Wednesday, July 23, 2008

Perspective III

The first four


The first four O'Malley girls, L to R: Erin, Eileen, me, and Karen behind me.


My sister Erin was the first in my family to go to college, and the next two in line, Eileen and I, followed her directly to Loyola.


How to describe Erin? I remember visiting Erin when I was a high school junior, and she took me to a Marxist Society meeting. Even at that young age, she was already a political conservative, but she was interested in things, and unafraid of the unfamiliar. Instead of taking core 101 requirements, she took graduate level theology classes---because she was interested. She had and still has an insatiable appetite for learning, discovering, and living life to its fullest.


I have several stories about Erin's role in my freshman year, but I'll limit myself to just one: DeNiro's "The Mission" was playing on campus, a rare opportunity to see it on the big screen years after its release. I begged my roommates and friends to come, but ended up going alone. When the lights came up on the mostly empty audience, I remember delighting in seeing my sister alone on the other side of the room. So often, Erin gave me that gift---of showing me it was more than okay to follow your interests, to go to the beat of a different drum. 


She had a unique group of friends, who could go from a serious discussion of the Cubs in one breath to a light-hearted debate of Aquinas in the next. I adored them all. Based on them, I assumed everyone at college would be smart, witty, and passionate about making the world better. I eventually recovered from my disillusionment, but it took time.


Dan O'Neill was part of her group, and he passed away last week from brain cancer. His wife Jodi was Erin's college roommate. I haven't seen either of them since they graduated, so in my mind, they are still 22, young and fresh, with the whole world ahead of them.


I've lost friends of my own, people much closer to me, but my brain is having a hard time wrapping itself around this news. Maybe because he had sons still young, or because he was part of the group I idealized when I was still young. They were supposed to be invincible.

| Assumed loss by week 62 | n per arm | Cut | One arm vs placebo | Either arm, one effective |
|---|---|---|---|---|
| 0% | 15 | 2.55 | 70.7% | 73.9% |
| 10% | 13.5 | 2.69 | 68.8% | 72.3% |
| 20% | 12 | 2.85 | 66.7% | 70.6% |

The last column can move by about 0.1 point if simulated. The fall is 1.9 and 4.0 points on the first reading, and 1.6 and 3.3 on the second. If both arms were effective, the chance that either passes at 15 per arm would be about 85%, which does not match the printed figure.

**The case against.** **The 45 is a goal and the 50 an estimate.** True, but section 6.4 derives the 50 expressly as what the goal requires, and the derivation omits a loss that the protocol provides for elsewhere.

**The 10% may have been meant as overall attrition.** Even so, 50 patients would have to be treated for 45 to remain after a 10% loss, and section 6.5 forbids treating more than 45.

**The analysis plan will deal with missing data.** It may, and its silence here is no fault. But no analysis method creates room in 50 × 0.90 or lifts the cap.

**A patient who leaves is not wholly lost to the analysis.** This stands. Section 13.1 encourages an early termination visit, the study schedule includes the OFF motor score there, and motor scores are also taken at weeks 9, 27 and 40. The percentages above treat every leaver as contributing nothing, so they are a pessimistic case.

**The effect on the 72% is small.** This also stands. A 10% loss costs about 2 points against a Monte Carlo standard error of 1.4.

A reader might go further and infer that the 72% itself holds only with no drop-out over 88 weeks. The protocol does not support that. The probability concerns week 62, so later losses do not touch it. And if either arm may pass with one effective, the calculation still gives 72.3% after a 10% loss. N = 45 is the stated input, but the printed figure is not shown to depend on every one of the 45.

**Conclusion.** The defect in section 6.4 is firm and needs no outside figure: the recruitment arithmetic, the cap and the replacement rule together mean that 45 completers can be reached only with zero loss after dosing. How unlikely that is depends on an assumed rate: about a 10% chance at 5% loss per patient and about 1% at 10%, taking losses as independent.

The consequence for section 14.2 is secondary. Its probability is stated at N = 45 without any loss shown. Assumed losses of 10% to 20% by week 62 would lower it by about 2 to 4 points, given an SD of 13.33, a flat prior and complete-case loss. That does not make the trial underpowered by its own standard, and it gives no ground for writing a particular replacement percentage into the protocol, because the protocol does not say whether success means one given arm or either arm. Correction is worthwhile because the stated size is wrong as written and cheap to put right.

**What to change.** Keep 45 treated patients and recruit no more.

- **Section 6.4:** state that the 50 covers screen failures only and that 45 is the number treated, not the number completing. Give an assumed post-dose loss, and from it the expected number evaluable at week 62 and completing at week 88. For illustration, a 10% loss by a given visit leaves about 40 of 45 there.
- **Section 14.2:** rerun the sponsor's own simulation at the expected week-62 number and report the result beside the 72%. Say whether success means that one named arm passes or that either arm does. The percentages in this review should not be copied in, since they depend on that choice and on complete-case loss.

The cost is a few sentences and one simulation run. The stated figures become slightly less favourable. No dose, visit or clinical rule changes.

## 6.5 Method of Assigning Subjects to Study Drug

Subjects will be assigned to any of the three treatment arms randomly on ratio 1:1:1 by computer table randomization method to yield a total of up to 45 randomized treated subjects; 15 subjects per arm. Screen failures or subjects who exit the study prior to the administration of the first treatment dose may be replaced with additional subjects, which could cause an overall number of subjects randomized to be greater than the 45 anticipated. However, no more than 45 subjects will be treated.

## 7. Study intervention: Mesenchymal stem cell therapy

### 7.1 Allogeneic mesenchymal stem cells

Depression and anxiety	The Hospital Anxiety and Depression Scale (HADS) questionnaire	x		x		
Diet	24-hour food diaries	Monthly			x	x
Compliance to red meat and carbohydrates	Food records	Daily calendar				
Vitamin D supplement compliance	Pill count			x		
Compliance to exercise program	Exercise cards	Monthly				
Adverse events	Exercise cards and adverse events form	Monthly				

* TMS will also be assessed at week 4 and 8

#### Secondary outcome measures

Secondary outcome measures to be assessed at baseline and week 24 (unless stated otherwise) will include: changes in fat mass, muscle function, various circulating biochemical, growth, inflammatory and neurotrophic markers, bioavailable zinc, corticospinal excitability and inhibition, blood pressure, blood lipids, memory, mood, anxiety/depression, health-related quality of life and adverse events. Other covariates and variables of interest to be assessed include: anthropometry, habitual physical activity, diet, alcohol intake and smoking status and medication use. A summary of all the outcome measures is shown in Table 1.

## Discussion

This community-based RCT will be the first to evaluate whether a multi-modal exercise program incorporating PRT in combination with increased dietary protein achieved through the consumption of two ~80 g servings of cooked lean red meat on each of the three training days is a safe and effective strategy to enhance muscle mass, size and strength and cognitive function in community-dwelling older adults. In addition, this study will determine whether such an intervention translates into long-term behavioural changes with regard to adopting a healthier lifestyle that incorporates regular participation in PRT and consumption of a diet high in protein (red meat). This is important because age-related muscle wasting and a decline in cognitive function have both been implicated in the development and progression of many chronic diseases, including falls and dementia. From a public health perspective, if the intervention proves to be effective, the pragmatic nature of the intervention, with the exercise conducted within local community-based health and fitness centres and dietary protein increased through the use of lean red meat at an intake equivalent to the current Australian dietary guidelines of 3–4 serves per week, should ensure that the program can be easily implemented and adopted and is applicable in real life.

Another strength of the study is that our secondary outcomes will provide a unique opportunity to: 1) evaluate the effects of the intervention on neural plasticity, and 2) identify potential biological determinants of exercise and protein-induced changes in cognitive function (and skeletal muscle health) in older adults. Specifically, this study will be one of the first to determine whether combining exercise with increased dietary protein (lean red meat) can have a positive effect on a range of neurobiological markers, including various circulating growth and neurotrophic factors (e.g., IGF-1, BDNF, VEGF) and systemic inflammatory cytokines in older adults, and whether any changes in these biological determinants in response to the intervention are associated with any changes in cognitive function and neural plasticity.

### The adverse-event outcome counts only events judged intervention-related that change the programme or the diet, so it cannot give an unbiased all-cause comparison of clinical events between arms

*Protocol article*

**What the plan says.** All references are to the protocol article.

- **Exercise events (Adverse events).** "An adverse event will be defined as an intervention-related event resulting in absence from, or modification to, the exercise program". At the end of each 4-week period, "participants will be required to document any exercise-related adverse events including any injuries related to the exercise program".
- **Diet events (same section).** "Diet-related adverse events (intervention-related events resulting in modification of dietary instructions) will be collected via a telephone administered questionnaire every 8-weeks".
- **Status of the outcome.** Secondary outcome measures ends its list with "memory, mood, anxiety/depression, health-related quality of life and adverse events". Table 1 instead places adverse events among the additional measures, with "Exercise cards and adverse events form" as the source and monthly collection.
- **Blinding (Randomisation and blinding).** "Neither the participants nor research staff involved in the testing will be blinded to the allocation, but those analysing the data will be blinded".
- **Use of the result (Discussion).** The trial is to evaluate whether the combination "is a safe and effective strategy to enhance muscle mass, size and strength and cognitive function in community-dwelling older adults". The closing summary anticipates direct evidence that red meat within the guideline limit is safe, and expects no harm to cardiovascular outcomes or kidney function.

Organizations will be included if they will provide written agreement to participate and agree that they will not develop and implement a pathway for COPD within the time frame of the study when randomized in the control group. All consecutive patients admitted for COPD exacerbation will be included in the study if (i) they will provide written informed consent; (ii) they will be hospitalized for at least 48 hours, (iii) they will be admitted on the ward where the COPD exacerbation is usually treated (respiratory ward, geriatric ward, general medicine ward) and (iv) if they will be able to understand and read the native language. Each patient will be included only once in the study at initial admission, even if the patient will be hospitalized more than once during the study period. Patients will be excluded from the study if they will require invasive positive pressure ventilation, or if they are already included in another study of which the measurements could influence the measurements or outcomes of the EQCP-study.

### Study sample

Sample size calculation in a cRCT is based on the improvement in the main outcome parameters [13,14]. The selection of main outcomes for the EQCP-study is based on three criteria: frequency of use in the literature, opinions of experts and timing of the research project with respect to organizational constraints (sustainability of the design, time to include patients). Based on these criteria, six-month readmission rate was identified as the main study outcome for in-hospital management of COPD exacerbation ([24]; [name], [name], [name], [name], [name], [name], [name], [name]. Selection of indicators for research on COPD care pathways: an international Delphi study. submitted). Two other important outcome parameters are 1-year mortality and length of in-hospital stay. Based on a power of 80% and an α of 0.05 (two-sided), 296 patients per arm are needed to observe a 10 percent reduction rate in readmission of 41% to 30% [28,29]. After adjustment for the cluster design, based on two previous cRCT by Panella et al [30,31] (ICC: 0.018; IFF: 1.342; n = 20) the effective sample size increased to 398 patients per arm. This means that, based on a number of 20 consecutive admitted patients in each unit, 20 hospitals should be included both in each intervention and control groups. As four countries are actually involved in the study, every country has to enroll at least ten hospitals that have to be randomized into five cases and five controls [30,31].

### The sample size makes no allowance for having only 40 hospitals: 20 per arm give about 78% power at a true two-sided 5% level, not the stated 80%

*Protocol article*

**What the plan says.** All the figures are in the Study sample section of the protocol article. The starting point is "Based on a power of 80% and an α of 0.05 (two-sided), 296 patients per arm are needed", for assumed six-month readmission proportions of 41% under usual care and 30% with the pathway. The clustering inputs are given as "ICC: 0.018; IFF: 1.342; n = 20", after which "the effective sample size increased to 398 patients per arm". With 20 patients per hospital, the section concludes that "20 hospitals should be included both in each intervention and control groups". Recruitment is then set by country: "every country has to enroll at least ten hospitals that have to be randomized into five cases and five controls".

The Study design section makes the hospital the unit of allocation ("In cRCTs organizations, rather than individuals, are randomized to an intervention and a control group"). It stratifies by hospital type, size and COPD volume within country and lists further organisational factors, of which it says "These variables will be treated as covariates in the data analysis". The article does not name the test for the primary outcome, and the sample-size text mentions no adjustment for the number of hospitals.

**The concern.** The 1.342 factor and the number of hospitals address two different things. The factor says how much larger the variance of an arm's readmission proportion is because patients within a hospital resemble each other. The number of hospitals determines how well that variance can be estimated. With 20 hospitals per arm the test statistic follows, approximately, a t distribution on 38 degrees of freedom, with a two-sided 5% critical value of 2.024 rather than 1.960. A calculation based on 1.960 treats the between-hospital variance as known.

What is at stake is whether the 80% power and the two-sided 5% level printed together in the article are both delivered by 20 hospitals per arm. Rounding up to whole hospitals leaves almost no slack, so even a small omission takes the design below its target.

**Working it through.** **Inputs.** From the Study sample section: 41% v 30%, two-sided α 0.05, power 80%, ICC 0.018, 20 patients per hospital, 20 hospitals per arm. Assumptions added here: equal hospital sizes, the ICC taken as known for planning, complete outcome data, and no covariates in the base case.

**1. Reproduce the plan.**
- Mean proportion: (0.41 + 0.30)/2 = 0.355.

One of my favorite biblical quotes has always been:"The Kingdom of Heaven is within you." Luke 17:21


For years I misread it as meaning heaven is here on earth. I still like the notion of living so as to create a great life here, not focused on an afterlife. But this thinking of heaven being on earth had me striving hard to believe, like Candide, that this was the best of all possible worlds. I could convince myself it was so for brief periods of time, because there is so much to love about this life. Joy. Beauty. Kindness.


Ultimately the tragedies of the world would knock that notion down though. How can this world be enough, a world in which children get cancer, in which women get raped, and in which loss is inevitable? A world in which a man barely 40 gets brain cancer and his young sons have to witness him slowly lose his hold on life?


But the line reads "within you" not "around you."


Heaven, more and more, has come to mean peace of mind and connection to me. And those are within me, when I take time out to connect there.






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